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One Leap Ahead: A Fascinating Tour of the Jaguar Factory and Assembly Plant

We haven’t come across any good vintage films lately covering factories and assembly plants, although this one produced in 1961 takes you on a captivating tour of manufacturing operations and the assembly line at the Jaguar plant located in Coventry, England is well worth the time to watch.

In this video of a film produced for Jaguar Cars Limited a commentator, who is a Jaguar service engineer (mechanic) will take you on an interesting tour of: engine manufacturing operations, assembly line for the power plant, the “saloon” (sedan) paint shop, and installation of body fittings and trim.

Next up is the body drop, and the final assembly line where: the car is started for the first time and then driven to the interior trim shop, there the leather hides are cut and sewn, the interior is installed, finish trim is added, and followed by two test drives, final tuning and adjustments.

At the end of the film, the commentator is taken out for a “spin” by a Jaguar representative in a bright red E-Type Series 1 sports car that was placed on the market earlier in 1961.

Share with us what you find of interest in this interesting video.

11 responses to “One Leap Ahead: A Fascinating Tour of the Jaguar Factory and Assembly Plant

  1. I’m astonished at the amount of care — the constant inspections, the balancing and rebalancing — that went into every engine. Even when parts are being machined automatically, each part is loaded by hand into the machine. Seeing how labor-intensive the process is, I can understand how even the beginnings of automation began to eliminate jobs.

    Fascinating, David, thank you.

  2. No safety glasses or hard hats, only a few wore gloves. One guy wearing his cap
    Amazing study, watching real craftsmen feel and hear what needs to be done.

    Thank you for a magnificent presentation.

  3. This film was fascinating to watch from the standpoint of true craftsmanship and its inefficiencies. Charlie Sorensen would certainly have run rampant in that factory streamlining processes, increasing production numbers, and lowering costs. The high level of human attention to detail and skill seems to have moved from yesterday’s automobile factories to today’s meticulously run restoration shops. And yet, modern vehicles are so much more reliable and of high quality. Most moderns just lack the soul of the old cars. Really enjoyed this film.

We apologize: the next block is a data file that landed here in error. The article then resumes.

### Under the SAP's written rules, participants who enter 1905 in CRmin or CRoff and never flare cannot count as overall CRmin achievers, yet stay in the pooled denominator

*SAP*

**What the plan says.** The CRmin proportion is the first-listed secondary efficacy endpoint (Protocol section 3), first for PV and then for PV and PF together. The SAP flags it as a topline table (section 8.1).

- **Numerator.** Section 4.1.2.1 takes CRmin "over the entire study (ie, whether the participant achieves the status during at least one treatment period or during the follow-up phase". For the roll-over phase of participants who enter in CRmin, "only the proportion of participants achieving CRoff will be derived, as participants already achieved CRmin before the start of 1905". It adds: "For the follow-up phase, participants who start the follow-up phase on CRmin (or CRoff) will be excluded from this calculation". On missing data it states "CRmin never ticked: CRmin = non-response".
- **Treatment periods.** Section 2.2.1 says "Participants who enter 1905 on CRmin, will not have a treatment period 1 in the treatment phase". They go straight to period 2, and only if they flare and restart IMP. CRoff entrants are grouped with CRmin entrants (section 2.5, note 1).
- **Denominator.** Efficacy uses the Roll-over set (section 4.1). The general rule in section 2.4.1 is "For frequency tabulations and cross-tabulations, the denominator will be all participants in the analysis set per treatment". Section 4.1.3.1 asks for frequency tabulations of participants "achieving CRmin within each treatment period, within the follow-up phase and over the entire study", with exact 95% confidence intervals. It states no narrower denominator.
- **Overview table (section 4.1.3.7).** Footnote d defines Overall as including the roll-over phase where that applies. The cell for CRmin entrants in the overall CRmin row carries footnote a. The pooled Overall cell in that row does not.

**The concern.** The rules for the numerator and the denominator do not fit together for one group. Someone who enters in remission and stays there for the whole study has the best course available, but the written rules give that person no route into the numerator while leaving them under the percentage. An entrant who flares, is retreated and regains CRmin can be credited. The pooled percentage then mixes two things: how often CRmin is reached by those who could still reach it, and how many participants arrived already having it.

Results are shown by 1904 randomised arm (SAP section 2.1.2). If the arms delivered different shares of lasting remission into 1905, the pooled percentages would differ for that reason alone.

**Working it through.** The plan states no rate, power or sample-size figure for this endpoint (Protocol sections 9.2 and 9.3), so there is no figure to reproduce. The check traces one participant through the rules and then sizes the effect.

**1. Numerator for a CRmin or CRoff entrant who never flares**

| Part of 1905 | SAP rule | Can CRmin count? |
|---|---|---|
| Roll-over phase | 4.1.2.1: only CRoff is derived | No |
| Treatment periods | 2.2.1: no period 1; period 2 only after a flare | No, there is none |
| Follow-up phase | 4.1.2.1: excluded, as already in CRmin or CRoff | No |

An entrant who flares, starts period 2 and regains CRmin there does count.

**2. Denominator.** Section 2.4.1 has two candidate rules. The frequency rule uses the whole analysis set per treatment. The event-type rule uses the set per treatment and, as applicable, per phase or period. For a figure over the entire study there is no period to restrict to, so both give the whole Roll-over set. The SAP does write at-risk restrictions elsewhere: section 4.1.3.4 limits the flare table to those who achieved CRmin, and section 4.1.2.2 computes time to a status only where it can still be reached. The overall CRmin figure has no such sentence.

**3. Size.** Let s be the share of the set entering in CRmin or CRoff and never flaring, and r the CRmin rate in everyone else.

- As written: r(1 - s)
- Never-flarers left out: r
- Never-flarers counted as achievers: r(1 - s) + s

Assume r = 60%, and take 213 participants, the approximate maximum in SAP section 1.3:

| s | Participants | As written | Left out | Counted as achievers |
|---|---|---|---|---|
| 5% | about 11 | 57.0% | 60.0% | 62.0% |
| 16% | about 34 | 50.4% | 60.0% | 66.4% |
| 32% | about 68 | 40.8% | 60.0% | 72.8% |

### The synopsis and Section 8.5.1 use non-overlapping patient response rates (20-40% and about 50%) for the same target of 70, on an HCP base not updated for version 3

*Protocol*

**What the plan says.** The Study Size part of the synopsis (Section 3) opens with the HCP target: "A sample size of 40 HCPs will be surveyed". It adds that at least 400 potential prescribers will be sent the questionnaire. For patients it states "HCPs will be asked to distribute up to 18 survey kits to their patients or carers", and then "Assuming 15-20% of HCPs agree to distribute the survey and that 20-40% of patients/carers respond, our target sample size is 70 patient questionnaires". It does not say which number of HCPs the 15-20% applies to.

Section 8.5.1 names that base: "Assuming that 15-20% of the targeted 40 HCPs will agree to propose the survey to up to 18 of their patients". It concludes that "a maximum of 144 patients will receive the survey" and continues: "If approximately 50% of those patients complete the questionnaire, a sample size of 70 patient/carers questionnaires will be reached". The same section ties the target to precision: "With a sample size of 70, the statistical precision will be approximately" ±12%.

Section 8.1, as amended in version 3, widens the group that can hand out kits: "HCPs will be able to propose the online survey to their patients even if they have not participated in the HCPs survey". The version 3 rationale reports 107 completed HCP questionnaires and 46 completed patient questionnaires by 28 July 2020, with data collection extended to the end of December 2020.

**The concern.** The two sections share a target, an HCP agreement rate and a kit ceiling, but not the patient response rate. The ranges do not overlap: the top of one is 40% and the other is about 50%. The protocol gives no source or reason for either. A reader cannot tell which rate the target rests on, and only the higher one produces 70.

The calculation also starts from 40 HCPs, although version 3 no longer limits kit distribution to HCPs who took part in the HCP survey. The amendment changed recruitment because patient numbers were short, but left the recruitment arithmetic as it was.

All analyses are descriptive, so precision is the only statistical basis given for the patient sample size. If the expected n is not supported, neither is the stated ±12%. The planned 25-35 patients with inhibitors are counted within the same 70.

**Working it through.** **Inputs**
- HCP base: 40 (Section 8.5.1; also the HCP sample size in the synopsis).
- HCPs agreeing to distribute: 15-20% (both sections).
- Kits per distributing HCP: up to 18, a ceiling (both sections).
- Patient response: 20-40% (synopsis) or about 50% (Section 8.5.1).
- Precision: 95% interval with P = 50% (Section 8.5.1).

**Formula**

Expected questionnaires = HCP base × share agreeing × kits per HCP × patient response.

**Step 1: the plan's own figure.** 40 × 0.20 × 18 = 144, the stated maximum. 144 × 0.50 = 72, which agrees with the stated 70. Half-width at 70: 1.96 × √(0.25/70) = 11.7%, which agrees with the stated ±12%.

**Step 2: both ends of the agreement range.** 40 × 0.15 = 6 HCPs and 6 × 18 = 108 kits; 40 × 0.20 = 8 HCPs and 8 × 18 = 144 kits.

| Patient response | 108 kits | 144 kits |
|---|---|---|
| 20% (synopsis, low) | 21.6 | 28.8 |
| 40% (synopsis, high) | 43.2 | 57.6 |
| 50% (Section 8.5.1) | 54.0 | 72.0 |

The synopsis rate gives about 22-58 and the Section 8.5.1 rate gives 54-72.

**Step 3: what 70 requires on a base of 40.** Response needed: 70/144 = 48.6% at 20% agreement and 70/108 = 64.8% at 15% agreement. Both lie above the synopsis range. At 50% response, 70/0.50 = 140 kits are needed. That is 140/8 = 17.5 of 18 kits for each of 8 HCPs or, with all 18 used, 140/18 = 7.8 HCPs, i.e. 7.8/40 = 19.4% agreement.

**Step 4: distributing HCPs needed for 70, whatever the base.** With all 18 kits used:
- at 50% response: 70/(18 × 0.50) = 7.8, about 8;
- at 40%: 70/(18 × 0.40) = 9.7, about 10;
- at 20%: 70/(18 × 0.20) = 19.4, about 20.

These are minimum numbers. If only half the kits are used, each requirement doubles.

4. I loved this.Those engines were beautiful.So that’s where our ’62 Mark whatever it was came from.
    …..but there was a high price to be paid.Paid to Lucas,Lord of Darkness.
    That and I heard the carbs were always going out of sync.Can anyone out there vouch for that?
    I guess Lucas was the ONLY automotive electrical co. in England so they got chosen by default.Gotta buy local by law,of course.
    And so many people worked there and it was a union shop!Flabbergasting.

    And them polished valve covers!

  5. Cam covers actually. There are two cams, driven by a long “silent chain”. Adjusting the valve clearance involves: removing the covers from the (cold) engine and measuring the clearance of each tappet. This involves turning the engine through two revolutions, and taking measurements every 120 degrees.
    Then you take both cams out and change any shims under the tappet cups that needed adjusting; you wrote those original numbers down, right?
    Put everything back together and recheck the clearances. If all is good, drive it for an hour or so.
    Then, tomorrow (when the engine’s nice and cool) measure the clearances again.
    Lucas made good equipment for most of it’s lifetime, the bad stuff was very late.
    And, if the carburettors were set properly and LEFT ALONE they stayed that way. The earlier Jags, and other cars with Skinner Unions, had a “cold start device” – an electric heat coil in the manifold and a tiny fuel jet to dribble fuel on it.

  6. Adjusting the valves on a DOHC Suzuki 4 was pretty easy compared to what was mentioned above. All one needed was a special tool that would compress the valve springs to allow different sized shims to be inserted. Still have that special tool around somewhere. As for the Prince of Darkness, as far as I have experienced, the nickname was all to apropos, even in earlier iterations. My MGB buddy would have to pop the hood in thunderstorms to dry one thing or another out before moving off again and the Lucas stuff on early 60’s Brit bikes was pretty bad. Ducati had a bad rep for reliability of its electrical systems of Italian origin, but became much more reliable when they started using Japanese components in their SS lines, etc. of the early 90’s. My first sighting of an E-Jag was unforgettable, having no idea who made that space vehicle!

    • MGB is really well into when the Lucas reputation started down. Early means 1920s through to after the war. Early (as mentioned here) was actually pretty good.

  7. Great film. I’ve toured two car factories in the last few years — Morgan and Volvo — and Jaguar in 1961 is reminiscent of Morgan now, just on a larger scale. The craftsmanship is wonderful, as others have noted, but the scenes in the Jaguar paint shop with rudimentary vapor masks and no eye protection are downright scary. Especially enjoyed the road-test scenes on country roads around Coventry.

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